Imagine this scene for yourself. One tough Boston cop asks another this question. Do you believe a real cop would have some very practical commonsense ideas about preventing terrorist attacks? Sure you do.

Of course, these aren’t real cops; they’re movie cops. “Tommy Saunders” is a composite character and his job is to deflect the question—which he proceeds to do. His answer is a prolonged monologue about the terrible day seven years ago when he and his wife learned she could not have children. His emotional monologue is intercut with even more emotional scenes of the wounded and the traumatized being reunited after the horrors of the day. “Devil hits you like that only one weapon you have to fight back with—love.”

Love is the answer, but of course this answer ignores the question: what can we do to prevent terrorist attacks?

After this monologue, the film returns to the action, portraying the capture of the second terrorist, and then returns to, and ends on, the love theme introduced by the Saunders character. The focus is on the caring of the first responders and on the courage shown by those who were horribly wounded, interspersed with repeated references to patriotism. The urgent question of what could be done to prevent terrorist attacks has been pushed aside by scenes dripping with emotion.

The message is clear: our response to terrorism is to congratulate ourselves on how magnificently we respond to acts of terrorism, not to ask what we need to do to protect ourselves.

One of the maimed, speaking of all the other victims of terrorist attacks, has this to say: “I think it is important we think of these people around the world not as victims of violence but as ambassadors for peace.” Simply astonishing. Can you imagine a movie made during World War II presenting a sailor who lost his leg at Pearl Harbor saying, “I think it is important we think of these people around the world not as victims of Japanese and Nazi aggression but as ambassadors for peace”?

So “love is the answer” boils down to ever greater numbers of victims sacrificed to terrorism providing ever more ambassadors of peace.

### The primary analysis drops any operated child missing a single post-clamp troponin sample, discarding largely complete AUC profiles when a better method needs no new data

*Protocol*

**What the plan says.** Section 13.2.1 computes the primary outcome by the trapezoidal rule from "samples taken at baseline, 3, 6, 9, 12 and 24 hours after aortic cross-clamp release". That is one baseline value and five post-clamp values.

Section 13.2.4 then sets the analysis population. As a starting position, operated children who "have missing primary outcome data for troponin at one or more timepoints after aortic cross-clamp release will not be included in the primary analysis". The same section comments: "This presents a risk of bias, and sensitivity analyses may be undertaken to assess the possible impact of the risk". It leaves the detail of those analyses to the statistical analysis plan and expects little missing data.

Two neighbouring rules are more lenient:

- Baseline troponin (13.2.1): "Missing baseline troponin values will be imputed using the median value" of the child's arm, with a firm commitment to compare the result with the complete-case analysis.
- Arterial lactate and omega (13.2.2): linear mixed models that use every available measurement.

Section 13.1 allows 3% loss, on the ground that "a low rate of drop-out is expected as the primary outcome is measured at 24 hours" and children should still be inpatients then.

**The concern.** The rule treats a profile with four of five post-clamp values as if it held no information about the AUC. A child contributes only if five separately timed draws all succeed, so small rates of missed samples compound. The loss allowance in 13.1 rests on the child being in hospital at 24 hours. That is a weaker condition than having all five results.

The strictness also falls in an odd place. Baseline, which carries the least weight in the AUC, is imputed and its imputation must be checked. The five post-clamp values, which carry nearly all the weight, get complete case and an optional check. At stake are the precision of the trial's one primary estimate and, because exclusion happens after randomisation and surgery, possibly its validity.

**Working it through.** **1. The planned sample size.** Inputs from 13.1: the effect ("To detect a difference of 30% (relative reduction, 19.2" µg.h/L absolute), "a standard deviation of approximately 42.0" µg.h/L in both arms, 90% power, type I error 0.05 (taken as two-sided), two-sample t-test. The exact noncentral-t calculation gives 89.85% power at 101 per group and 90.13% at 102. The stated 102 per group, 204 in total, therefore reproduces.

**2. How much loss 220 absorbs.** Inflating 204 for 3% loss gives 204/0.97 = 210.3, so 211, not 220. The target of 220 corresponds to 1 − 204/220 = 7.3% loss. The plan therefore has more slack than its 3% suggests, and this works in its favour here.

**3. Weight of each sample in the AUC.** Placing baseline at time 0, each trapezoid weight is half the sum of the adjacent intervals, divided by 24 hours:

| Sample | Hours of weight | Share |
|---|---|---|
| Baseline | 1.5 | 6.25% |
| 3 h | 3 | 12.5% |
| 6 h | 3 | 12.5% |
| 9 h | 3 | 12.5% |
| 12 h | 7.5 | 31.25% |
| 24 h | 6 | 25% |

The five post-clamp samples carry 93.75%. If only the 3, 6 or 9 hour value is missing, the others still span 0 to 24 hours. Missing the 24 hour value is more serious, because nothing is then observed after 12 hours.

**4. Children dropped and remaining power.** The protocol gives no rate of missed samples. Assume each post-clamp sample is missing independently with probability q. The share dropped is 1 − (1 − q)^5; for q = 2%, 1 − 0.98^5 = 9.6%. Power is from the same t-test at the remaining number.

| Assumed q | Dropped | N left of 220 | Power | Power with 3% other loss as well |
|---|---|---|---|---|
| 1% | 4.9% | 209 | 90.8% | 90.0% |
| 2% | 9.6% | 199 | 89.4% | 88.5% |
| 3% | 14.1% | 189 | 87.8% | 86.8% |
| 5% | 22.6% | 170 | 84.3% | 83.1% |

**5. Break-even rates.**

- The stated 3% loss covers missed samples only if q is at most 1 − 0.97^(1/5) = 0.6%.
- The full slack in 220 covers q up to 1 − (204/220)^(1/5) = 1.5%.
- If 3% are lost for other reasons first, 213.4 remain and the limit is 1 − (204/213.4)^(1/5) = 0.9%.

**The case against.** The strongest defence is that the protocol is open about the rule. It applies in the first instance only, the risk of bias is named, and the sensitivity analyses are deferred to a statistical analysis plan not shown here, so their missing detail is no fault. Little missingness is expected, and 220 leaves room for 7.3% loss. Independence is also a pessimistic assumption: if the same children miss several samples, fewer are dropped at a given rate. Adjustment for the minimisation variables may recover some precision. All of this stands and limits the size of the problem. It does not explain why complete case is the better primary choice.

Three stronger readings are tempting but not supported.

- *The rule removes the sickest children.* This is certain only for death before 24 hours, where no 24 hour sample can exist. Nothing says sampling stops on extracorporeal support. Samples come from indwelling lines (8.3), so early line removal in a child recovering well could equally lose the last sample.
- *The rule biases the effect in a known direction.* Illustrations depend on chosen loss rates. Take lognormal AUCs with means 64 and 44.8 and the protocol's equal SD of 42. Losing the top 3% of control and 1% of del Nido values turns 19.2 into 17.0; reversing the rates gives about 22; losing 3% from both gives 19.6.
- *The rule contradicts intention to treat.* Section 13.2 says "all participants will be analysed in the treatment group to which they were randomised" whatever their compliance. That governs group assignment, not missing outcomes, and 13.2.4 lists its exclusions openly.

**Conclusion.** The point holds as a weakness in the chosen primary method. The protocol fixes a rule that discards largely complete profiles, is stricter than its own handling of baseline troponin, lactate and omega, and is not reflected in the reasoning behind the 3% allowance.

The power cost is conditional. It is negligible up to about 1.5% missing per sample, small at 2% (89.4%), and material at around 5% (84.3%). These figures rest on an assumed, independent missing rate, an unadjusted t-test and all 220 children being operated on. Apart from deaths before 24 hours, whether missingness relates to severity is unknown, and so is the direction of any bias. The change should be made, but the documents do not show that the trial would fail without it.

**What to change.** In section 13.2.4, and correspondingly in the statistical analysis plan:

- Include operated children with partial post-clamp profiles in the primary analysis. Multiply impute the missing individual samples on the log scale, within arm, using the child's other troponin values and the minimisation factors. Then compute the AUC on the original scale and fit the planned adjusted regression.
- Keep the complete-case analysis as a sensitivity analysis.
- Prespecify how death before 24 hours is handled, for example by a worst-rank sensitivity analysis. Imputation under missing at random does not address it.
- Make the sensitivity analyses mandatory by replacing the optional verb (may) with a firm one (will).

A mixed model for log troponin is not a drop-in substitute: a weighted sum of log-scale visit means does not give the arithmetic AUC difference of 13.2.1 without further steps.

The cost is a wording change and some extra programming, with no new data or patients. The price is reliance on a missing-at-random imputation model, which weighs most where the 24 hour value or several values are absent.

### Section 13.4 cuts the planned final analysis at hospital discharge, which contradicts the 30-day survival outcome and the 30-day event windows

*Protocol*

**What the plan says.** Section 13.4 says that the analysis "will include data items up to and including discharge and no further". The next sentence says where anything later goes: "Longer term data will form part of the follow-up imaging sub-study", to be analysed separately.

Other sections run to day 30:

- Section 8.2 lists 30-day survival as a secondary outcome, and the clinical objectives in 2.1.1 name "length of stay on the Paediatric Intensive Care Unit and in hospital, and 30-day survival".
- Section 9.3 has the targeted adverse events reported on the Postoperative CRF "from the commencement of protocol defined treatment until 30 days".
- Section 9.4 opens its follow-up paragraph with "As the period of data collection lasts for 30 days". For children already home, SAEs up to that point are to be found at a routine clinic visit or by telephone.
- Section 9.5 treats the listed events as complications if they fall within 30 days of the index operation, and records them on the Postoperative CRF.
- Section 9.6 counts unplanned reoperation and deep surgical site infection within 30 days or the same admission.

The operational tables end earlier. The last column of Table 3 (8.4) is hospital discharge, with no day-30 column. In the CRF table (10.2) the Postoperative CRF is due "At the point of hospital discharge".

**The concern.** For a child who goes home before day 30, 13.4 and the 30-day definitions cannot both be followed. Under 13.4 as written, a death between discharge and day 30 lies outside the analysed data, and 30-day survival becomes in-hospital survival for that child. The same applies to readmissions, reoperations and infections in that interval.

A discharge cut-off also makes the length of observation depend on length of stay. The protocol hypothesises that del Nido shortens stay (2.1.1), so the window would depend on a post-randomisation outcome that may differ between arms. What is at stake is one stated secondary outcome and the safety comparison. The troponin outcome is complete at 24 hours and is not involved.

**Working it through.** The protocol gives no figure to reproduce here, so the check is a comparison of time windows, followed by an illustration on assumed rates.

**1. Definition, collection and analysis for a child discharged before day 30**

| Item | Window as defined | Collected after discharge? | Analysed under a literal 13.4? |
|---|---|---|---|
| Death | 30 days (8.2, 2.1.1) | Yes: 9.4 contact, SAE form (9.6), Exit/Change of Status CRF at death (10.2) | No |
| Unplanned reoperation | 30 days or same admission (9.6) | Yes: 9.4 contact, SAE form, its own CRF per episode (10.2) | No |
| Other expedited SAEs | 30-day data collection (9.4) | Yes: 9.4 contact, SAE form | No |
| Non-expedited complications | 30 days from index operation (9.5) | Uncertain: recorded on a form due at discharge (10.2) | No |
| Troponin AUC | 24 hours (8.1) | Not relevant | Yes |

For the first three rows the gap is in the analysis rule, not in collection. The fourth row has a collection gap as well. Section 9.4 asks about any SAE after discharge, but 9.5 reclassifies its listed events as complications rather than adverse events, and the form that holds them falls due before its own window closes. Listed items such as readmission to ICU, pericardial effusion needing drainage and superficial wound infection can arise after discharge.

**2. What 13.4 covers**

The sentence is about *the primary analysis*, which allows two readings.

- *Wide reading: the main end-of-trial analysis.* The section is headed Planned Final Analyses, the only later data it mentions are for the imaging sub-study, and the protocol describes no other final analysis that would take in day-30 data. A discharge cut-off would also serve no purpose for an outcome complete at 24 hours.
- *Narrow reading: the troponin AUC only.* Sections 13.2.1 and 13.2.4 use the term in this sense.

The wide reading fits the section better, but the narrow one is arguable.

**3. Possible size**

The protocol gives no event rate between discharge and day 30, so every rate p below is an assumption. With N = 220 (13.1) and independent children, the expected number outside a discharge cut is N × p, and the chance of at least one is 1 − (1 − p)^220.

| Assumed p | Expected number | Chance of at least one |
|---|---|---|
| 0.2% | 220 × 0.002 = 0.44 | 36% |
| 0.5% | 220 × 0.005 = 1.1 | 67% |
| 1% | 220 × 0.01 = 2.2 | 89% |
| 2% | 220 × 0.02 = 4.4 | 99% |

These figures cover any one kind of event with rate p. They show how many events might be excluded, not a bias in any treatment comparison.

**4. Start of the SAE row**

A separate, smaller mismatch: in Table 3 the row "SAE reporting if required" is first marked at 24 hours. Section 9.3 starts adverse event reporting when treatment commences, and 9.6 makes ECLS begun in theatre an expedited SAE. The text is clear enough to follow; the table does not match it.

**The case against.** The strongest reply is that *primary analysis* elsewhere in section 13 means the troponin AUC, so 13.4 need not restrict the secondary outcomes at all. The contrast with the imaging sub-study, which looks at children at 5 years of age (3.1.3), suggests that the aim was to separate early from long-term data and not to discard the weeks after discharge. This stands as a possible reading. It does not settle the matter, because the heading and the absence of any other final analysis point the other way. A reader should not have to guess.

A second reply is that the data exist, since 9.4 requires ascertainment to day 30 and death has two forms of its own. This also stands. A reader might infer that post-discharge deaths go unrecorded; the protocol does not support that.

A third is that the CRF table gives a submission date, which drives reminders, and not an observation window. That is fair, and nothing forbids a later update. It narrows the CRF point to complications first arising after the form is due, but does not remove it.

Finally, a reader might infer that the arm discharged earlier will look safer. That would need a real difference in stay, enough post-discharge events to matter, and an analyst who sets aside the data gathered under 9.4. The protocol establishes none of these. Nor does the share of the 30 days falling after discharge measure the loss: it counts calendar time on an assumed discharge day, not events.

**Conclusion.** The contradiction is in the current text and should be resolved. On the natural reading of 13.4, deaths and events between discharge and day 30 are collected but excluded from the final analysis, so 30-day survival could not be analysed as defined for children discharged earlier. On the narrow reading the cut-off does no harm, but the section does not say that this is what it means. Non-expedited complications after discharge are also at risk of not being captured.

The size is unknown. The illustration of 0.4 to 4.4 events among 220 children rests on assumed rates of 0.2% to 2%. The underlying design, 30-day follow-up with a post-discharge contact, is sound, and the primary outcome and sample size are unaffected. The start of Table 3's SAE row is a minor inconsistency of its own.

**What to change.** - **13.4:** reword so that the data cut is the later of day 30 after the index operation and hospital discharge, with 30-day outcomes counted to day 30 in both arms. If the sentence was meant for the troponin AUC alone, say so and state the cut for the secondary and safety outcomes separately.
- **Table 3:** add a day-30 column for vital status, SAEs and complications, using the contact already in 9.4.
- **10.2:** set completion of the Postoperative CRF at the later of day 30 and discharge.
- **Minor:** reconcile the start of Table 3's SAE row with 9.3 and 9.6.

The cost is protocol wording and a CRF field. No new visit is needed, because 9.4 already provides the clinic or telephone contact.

The film has nothing to say about the fact that we keep bringing in more and more Muslims and putting more and more of them on watch lists, or that officials go on announcing after every atrocity that the latest jihadi, just like the previous one, was known to authorities beforehand. As for us, the targets of the terrorists, we are told we must meet the inevitable coming attacks with love.

In the real, as opposed to the film version of this story, you and I were later to learn in news reports that Tsarnaev had repeatedly visited the al-Qaida online magazine Inspire to learn how to “Build a Bomb in the Kitchen of Your Mom.” We also learned that Tsarnaev was on the watch list because the Russians had warned U.S. intelligence agencies that he was a threat. However, any idea that we urgently need to do the completely obvious—to take the commonsense steps to prevent the next terror attack—is nowhere to be found in “Patriots Day.”

This version of patriotism is an astonishing aberration. The film’s value is that it makes perfectly clear how the elite in Hollywood, in the media, and inside the Beltway wants us to think—or rather not think—about Islamic terrorism.

 

background_color=”” border_position=”all” spacing=”yes” background_image=”” background_repeat=”no-repeat” padding=”” margin_top=”0px” margin_bottom=”0px” class=”” id=”” animation_type=”” animation_speed=”0.3″ animation_direction=”left” hover_type=”none” element_content=””]